Consider the ethos of the author 
    Consider how a writer plays to emotions 
    Consider how well reasoned a piece is 
Creating a structure 
     Develop a structure 
Choosing a style and design 
     Consider a high style 
     Consider a middle style 
     Make the text accessible to readers 
Examining models 
    ANALYSIS OF AN ARGUMENT: Matthew James Nance, A Mockery of Justice 
    CULTURAL ANALYSIS: J. Reagan Tankersley, Humankind’s Ouroboros 

Part 2 Special Assignments 

9 Essay Examinations 

Understanding essay exams 
     Anticipate the types of questions to be asked 
     Read exam questions carefully 
     Sketch out a plan for your essay(s) 
     Organize your answers strategically 
     Offer strong evidence for your claims 
     Come to a conclusion 
     Keep the tone serious 
Getting the details right 
     Use transitional words and phrases  
     Do a quick check of grammar, mechanics, and spelling 
     Write legibly or print 
Wade Lamb, Plato’s Phaedrus 

10 Position Papers 

Understanding position papers 
     Read the assignment carefully 
     Review the assigned material carefully 
     Mine the texts for evidence   
     Organize the paper sensibly 
Getting the details right 
     Identify key terms and concepts and use them correctly and often 
     Treat your sources appropriately 
     Spell names and concepts correctly 
     Respond to your colleagues’ work 
Heidi Rogers, Triumph of the Lens 

11 Annotated Bibliographies 
Understanding annotated bibliographies 
     Begin with an accurate record of research materials 
     Describe or summarize the content of each item in the bibliography 
     Assess the significance or quality of the work 
     Explain the role the work plays in your research 
Getting the details right 
     Record the information on your sources accurately 
     Follow a single documentation style 
     Keep summaries and assessments brief 
     Follow directions carefully 

12 Synthesis Papers 

Understanding synthesis papers 
     Identify reputable sources on your subject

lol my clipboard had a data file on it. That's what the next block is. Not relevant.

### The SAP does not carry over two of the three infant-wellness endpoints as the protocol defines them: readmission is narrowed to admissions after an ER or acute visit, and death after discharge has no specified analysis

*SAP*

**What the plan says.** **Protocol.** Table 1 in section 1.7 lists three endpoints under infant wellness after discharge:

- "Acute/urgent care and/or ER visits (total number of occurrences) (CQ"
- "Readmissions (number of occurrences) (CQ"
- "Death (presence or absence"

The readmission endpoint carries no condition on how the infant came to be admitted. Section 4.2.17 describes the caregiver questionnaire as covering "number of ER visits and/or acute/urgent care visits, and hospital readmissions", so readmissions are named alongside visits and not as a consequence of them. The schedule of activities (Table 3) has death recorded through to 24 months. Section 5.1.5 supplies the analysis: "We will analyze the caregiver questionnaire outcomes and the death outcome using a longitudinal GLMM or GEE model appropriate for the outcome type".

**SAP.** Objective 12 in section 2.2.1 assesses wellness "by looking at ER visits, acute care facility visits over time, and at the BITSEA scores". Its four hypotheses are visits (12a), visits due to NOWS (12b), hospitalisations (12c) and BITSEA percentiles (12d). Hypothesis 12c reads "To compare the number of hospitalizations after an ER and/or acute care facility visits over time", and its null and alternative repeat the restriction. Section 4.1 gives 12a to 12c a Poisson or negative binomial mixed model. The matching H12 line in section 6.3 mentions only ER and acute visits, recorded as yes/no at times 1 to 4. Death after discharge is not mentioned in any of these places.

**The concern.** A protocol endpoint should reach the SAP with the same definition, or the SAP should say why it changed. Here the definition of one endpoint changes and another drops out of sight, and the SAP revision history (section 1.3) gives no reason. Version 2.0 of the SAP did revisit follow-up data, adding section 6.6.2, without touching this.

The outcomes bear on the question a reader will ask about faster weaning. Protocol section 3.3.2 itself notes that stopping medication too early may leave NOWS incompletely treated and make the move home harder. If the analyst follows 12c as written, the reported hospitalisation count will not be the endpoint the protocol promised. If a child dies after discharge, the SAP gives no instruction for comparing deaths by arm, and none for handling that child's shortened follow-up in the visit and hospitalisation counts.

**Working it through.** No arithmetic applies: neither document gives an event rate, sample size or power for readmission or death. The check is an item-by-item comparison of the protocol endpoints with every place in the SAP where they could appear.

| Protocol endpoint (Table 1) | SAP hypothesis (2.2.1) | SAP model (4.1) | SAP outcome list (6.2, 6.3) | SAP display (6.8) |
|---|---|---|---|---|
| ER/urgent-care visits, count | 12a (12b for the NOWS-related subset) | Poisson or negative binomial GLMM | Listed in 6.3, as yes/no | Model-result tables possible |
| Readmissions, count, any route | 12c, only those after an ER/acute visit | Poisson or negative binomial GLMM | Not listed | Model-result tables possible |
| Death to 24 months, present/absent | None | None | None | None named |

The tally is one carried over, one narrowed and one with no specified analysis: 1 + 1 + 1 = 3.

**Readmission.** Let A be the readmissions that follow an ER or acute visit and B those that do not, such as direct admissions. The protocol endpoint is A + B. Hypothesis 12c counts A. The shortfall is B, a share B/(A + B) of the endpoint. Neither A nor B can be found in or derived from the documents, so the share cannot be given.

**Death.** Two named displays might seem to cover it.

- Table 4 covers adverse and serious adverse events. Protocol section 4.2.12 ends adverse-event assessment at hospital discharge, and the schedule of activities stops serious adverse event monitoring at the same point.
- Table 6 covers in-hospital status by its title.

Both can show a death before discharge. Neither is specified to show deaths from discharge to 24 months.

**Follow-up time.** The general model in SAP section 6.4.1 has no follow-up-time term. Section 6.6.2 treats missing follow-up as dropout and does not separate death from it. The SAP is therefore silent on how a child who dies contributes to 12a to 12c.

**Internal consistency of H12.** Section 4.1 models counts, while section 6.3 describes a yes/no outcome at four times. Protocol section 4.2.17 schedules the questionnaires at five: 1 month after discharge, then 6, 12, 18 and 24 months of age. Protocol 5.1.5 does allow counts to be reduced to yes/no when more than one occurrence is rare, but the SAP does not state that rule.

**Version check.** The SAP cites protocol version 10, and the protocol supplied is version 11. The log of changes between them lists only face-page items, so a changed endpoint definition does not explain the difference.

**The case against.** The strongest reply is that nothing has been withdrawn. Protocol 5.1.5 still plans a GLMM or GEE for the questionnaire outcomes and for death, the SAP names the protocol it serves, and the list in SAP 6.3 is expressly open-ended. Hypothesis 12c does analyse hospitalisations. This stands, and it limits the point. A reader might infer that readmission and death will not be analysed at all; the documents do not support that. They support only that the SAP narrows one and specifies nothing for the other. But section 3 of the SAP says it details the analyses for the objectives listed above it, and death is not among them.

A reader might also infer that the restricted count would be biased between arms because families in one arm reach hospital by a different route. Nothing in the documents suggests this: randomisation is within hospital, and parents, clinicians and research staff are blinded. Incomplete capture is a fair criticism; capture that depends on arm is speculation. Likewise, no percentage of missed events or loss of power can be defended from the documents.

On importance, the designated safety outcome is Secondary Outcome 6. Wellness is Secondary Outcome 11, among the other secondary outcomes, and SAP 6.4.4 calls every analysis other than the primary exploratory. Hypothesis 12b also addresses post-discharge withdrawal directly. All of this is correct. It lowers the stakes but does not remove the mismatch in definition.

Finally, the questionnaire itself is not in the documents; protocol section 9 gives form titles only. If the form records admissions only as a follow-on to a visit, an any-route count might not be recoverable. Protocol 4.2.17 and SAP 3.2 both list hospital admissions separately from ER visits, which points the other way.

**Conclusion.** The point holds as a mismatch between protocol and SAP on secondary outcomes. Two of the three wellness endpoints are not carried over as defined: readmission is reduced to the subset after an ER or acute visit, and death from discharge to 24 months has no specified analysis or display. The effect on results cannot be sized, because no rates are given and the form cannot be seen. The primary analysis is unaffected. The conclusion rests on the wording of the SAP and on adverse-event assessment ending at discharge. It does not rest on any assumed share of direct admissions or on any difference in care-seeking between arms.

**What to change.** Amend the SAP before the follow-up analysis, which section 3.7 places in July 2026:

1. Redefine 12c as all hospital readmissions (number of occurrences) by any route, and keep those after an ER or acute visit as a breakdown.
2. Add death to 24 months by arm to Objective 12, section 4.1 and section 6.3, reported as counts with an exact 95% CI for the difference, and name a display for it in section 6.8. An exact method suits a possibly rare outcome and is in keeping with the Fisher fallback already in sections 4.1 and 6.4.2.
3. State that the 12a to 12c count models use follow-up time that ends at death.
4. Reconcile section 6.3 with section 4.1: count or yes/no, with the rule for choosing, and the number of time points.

Summarize and paraphrase the works you have identified 
     Look for connections between your sources 
     Acknowledge disagreements and rebuttals 
     Don’t rush to judgment 
    Cite materials that both support and challenge your thesis 
Getting the details right 
     Provide a context for your topic 
     Tell a story 
     Pay attention to language 
     Be sure to document your sources 
Lauren Chiu, Time to Adapt? 

13 E-mails 

Understanding e-mail 
     Explain your purpose clearly and logically 
     Tell readers what you want them to do 
     Write for intended and unintended audiences 
     Keep your messages brief 
     Distribute your messages sensibly 
Getting the details right 
     Choose a sensible subject line 
     Arrange your text sensibly 
    Check the recipient list before you hit send 
     Include an appropriate signature 
     Use standard grammar 
     Have a sensible e-mail address 
     Don’t be a pain 
*Kori Strickland, Writing Center Course Eligibility 

14 Business Letters 
Understanding business letters 
     Explain your purpose clearly and logically 
     Tell readers what you want them to do 
     Write for your audience 
     Keep the letter focused and brief 
     Follow a conventional form 
Getting the details right 
    Use consistent margins and spacing 
    Finesse the greeting 
    Distribute copies of your letter sensibly 
    Spell everything right 
    Photocopy the letter as a record 
    Fold the letter correctly and send it in a suitable envelope 
    Don’t forget the promised enclosures 
Nancy Linn, Cover Letter 
John Humbert, To Home Design Magazine 

15 Résumés 
Understanding résumés 
     Gather the necessary information 
     Decide on appropriate categories 
    Arrange the information within categories in reverse chronological order 
    Design pages that are easy to read